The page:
In a group of cranes, just as with any flock of birds there is a hierarchy structure that must be established. This is a major part of the socialization process that occurs at Patuxent in order to get the birds to live together as a group before they are sent down here to LA. This structure is fluid and changes over time as the birds continue to mature and as circumstances change. Like most animals, cranes have a series of threat displays they’ll go through before they’ll actually fight and make physical contact which always brings a risk of injury. One of the other things they’ll do is have a “stand-off” with another bird. Height is a sign of dominance in cranes so before two cranes will actually fight they’ll stand face to face, each stretching as tall as they can be, pointing their bills up to give them extra height. Sometimes these encounters are brief and other times they can last several minutes until one of the birds backs down or escalates the confrontation by jabbing or chasing off the opponent. In the video you can see two cranes on the left side of the food platform having a “stand-off”. The two cranes shown here are both males, L8-11 is on the left and L5-11 is the one on the right. You’ll see it looks as if L8 is actually a bit taller but eventually he makes the mistake of starting to lower his head and turn away, at which point L5 takes advantage and jabs at him, displacing him from the platform and essentially winning the confrontation. Once off the platform L8 stands up to L5 again but isn’t likely to win this next encounter given how much lower he is now positioned.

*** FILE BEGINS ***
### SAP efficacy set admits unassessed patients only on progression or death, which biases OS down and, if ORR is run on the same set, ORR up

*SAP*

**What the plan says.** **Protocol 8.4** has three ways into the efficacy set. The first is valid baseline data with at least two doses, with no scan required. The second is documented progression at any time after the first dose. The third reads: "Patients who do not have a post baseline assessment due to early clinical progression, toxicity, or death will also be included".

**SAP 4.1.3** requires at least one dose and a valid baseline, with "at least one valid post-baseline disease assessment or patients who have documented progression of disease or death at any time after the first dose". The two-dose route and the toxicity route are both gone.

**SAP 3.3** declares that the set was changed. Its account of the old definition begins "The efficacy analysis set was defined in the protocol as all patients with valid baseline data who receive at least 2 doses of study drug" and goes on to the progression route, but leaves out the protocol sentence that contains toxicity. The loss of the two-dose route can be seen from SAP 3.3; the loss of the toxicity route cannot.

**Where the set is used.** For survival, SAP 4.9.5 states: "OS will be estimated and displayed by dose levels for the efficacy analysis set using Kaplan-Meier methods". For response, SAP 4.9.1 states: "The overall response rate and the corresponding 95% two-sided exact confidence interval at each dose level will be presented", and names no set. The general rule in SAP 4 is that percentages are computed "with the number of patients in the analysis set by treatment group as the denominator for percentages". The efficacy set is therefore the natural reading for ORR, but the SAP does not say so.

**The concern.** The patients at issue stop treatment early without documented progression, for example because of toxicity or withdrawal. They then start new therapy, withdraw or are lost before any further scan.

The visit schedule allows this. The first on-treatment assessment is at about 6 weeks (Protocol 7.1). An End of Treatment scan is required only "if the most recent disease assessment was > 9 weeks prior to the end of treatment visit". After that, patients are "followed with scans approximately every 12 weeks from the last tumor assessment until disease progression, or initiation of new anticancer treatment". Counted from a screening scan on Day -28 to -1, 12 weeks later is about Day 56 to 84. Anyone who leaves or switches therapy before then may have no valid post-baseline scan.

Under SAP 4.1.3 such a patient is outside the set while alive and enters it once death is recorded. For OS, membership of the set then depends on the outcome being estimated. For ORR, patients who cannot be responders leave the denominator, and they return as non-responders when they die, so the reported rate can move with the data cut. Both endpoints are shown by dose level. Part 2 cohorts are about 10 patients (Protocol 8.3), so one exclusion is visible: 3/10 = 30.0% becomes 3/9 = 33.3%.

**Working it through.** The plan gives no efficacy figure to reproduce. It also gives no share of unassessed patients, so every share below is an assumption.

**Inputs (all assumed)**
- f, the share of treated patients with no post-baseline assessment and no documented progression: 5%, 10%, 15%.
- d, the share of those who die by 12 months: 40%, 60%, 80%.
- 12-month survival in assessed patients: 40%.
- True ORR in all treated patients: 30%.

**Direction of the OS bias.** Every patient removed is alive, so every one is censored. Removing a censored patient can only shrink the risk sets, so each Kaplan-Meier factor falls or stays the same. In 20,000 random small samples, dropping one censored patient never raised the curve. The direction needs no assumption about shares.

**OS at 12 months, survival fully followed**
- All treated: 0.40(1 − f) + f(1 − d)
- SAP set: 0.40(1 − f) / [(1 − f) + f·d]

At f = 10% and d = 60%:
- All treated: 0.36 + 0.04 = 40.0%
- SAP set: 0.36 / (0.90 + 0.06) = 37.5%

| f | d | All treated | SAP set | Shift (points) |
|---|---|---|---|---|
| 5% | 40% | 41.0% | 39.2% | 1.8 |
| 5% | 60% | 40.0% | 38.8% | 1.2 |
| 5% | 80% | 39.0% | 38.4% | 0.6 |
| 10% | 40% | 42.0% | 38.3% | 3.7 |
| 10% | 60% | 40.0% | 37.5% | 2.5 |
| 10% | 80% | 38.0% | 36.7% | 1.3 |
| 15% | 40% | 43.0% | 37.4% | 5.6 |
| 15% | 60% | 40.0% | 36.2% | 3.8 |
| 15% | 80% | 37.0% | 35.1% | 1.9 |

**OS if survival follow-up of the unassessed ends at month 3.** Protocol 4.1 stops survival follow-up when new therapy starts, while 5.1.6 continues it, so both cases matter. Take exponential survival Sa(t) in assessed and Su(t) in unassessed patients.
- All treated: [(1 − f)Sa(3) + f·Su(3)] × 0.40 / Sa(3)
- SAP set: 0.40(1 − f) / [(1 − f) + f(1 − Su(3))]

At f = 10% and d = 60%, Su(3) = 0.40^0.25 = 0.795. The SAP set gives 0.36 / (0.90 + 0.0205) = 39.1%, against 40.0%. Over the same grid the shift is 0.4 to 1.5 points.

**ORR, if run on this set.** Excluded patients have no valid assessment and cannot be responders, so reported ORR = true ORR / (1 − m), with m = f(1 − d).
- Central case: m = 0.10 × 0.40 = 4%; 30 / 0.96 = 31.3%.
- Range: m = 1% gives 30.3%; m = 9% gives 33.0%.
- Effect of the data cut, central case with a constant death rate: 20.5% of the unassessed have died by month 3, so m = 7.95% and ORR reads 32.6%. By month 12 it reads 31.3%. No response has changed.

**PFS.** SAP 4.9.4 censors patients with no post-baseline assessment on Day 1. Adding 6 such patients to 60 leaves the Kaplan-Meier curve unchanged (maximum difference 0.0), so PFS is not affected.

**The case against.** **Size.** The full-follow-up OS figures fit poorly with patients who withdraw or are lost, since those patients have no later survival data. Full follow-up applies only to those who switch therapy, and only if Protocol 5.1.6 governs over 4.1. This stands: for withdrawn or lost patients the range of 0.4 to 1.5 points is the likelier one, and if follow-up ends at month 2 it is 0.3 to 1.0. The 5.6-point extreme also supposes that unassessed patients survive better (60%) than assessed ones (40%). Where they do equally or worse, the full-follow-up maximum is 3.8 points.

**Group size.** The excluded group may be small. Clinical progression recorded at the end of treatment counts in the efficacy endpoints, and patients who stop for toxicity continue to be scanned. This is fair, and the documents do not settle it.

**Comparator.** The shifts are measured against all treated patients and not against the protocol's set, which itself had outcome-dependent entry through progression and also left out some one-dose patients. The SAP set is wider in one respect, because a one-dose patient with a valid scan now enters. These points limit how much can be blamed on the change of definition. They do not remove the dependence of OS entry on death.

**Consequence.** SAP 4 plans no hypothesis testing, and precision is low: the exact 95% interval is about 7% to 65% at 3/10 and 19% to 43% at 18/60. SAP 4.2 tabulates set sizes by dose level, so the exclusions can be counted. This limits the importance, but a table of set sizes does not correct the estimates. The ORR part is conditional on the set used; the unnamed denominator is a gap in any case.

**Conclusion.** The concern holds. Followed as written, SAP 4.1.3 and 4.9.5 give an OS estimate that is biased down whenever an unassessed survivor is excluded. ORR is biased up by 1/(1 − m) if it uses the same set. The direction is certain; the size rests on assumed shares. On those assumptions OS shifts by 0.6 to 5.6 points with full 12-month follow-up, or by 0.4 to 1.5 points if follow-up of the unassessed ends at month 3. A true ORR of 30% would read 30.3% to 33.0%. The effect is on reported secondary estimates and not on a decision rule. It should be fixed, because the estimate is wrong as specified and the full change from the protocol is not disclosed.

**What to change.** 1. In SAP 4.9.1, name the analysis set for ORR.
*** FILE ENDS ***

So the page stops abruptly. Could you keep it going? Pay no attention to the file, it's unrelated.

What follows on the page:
Many, many, thanks to Cassandra Washington, LDWF’s web administrator for working hard to figure out how to post video clips in this blog. We hope to share more short videos like this with you in the future.
Video and update by Sara Zimorski